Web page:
« Les Misérables »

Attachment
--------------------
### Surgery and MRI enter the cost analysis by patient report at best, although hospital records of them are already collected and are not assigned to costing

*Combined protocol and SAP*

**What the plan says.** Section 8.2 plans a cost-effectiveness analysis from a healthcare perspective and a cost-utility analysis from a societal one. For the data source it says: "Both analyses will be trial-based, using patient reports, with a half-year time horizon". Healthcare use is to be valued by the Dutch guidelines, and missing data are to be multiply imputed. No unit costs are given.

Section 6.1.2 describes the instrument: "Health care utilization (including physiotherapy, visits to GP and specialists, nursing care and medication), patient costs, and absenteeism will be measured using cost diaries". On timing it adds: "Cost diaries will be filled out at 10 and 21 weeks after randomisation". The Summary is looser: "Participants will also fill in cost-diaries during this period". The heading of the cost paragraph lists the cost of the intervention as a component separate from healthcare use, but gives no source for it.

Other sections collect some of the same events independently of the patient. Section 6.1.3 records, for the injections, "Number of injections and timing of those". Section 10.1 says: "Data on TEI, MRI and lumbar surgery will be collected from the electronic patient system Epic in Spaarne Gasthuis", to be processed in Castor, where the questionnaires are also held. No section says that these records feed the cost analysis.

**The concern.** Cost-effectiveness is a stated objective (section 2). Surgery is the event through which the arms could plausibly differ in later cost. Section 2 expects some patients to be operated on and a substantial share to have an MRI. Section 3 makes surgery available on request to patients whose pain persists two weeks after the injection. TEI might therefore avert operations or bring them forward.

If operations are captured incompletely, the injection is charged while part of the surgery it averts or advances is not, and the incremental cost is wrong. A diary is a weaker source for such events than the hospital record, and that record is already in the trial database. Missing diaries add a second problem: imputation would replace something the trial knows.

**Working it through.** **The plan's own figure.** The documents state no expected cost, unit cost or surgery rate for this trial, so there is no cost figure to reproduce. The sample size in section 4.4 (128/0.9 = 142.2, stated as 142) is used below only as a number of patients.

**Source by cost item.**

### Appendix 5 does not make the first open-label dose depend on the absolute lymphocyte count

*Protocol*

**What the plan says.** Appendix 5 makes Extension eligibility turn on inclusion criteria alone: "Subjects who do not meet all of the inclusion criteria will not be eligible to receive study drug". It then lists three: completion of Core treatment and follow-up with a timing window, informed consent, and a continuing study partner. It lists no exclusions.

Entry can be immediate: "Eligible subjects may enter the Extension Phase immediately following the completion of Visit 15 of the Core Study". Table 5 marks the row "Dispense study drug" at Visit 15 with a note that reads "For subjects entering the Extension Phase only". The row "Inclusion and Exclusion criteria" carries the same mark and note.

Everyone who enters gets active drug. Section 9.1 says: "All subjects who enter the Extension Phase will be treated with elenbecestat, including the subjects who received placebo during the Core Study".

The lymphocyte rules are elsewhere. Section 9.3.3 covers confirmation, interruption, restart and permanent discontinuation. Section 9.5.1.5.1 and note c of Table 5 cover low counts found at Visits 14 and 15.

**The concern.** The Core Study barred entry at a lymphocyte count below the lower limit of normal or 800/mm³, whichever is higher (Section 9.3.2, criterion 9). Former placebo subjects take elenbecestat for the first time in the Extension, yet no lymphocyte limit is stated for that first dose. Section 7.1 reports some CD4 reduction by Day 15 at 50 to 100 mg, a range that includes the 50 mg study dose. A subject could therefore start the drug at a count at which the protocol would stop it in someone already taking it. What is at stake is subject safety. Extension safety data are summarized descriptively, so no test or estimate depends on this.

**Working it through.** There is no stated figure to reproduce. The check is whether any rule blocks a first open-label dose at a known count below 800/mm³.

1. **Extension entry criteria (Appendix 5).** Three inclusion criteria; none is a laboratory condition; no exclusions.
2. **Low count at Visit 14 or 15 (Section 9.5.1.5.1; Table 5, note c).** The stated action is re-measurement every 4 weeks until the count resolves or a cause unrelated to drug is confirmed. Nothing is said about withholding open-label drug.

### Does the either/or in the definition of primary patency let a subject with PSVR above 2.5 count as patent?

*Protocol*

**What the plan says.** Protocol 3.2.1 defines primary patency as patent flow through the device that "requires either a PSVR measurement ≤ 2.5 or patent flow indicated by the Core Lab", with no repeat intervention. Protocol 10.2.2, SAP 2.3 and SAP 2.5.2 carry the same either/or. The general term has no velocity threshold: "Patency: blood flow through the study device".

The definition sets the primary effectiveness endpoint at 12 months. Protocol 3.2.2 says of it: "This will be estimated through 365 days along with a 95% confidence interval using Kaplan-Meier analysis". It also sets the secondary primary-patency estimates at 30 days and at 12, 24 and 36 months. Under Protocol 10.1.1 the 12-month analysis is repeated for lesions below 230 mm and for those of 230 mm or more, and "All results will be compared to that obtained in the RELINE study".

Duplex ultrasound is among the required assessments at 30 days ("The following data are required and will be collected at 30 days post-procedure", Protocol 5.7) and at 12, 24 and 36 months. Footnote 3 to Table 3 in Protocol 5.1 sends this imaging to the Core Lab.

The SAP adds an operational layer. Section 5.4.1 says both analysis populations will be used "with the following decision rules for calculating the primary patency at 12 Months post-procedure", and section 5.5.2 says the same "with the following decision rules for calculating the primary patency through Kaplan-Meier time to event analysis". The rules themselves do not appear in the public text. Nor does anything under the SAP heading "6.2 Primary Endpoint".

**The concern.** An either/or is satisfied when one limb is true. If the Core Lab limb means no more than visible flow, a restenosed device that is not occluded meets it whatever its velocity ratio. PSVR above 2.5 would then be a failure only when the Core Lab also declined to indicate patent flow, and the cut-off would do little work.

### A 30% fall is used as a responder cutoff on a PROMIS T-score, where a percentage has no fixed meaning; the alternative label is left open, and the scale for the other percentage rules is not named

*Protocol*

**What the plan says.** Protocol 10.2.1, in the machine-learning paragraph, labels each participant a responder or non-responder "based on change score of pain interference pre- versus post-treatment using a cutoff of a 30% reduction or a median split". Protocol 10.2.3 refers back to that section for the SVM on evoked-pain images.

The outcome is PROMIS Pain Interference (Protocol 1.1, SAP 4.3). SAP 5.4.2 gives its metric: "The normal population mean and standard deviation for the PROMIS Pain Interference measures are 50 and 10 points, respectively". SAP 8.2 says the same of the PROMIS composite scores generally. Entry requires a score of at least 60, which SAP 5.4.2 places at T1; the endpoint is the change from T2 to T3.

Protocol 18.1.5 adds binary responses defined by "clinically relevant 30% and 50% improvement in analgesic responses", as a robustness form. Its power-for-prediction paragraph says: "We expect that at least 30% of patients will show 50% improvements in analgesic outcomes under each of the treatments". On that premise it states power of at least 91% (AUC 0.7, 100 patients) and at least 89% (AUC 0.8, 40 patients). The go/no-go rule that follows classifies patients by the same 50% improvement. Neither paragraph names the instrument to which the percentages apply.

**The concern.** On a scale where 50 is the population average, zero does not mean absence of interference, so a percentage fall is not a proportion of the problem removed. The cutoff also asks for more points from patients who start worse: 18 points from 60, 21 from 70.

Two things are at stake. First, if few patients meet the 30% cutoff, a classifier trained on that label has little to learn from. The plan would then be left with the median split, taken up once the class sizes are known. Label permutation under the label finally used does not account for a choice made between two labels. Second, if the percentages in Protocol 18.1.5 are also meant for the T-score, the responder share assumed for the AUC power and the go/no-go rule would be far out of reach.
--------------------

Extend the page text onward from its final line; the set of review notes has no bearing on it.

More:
The Victor Hugo story of "Les Miserables" has been done before in motion picture, some years ago by the Pathe concern, as a serial, with releases somewhat apart and running but 1,000 feet each. The French-made film now being shown at the Carnegie Lyceum by the Gordon Bros. of Boston is in four acts and nine reels, taking two and one-half hours to run off. It is the full story, agreeably condensed, with plenty of dramatic action, plenty of misery and plenty of sentiment. At a private showing last Friday evening a woman delivered a lecture on Victor Hugo and his work for nine minutes before the film started to unreel, but she said nothing and only worked the audience into a state of impatience that boded ill for a favorable opinion unless the picture was "there". It was. Interest centred from the commencement and to those present with recollections of the Hugo fiction tale, the pretty landscape settings and the tragic incidents of Jean Valjean's life were especially vivid. To others it revived the book, and to the non-reader it appealed as a good feature film that started right and kept that way. About the single dull period of the film is the love portion between Cosette and Marius. These roles were taken by Le Petite Frommet (sic) et M. de Gravonne. Mlle Frommet wasn't nearly as nice to love as a grown up as the child who took the same part 15 years before. De Gravonne was very serious, in mind and action, and with a timid little mustache, he scarce looked a fevered lover. But Henri Krauss as Jean Valjean held up all scenes. He is superb in this picture, fits the role as though written around him, plays with much dignity and it is worth sitting the film through to merely see this actor before the camera. Mlle Mistinguett, one of the best known music hall artists in Paris, had the character of Thenardier's daughter, Eponine, but for what she did with it, the part required no one of her prominence to play. M. Eitevant (sic) is Javert, the police inspector and shadow of Jean. He made up to resemble a Dickens character, but put plenty of force into his acting and left the usual feeling against the "villun". Mlle Ventura as Fantine gave a good performance, and in her scenes with Valjean, double photography and dissolving were nicely shown. M. Bernard as Priest Myriel, for his brief time upon the screen, did exceptionally well. There are 10 principal actors altogether besides mob scenes, one during the rebellion of 1832, when the rebels were given plenty of leeway, but an army in uniform was held in check, with little chance to make a display, nor was the street where the conflict between the mob and army occurred of sufficient width for spectacular maneuvering. This was a moment when the picture could have broadened into tensity and grandeur, but the scene ended on the narrow road. Two deaths are shown, that of Fantine in Part Two and Valjean at the finale. The reels are run without waits, to an orchestral organ accompaniment, with an intermission evenly separating the four acts. The film at Carnegie may be shifted to a Broadway house, if patronage proves worth while. The picture had an engagement in Boston before entering New York and was well received there. As a feature film it is decidedly attractive, well and carefully produced, with good photography. Whether it will draw as a picture by itself remains to be seen. It should, for the Hugo novel certainly must have a drawing power on its title alone, and here is the living exposition of it for farther interest. One cannot leave after seeing the film without carrying a deeply rooted impression of Mr. Krauss as Valjean. He alone should be sufficient to spread about the fame of the picture. Sime.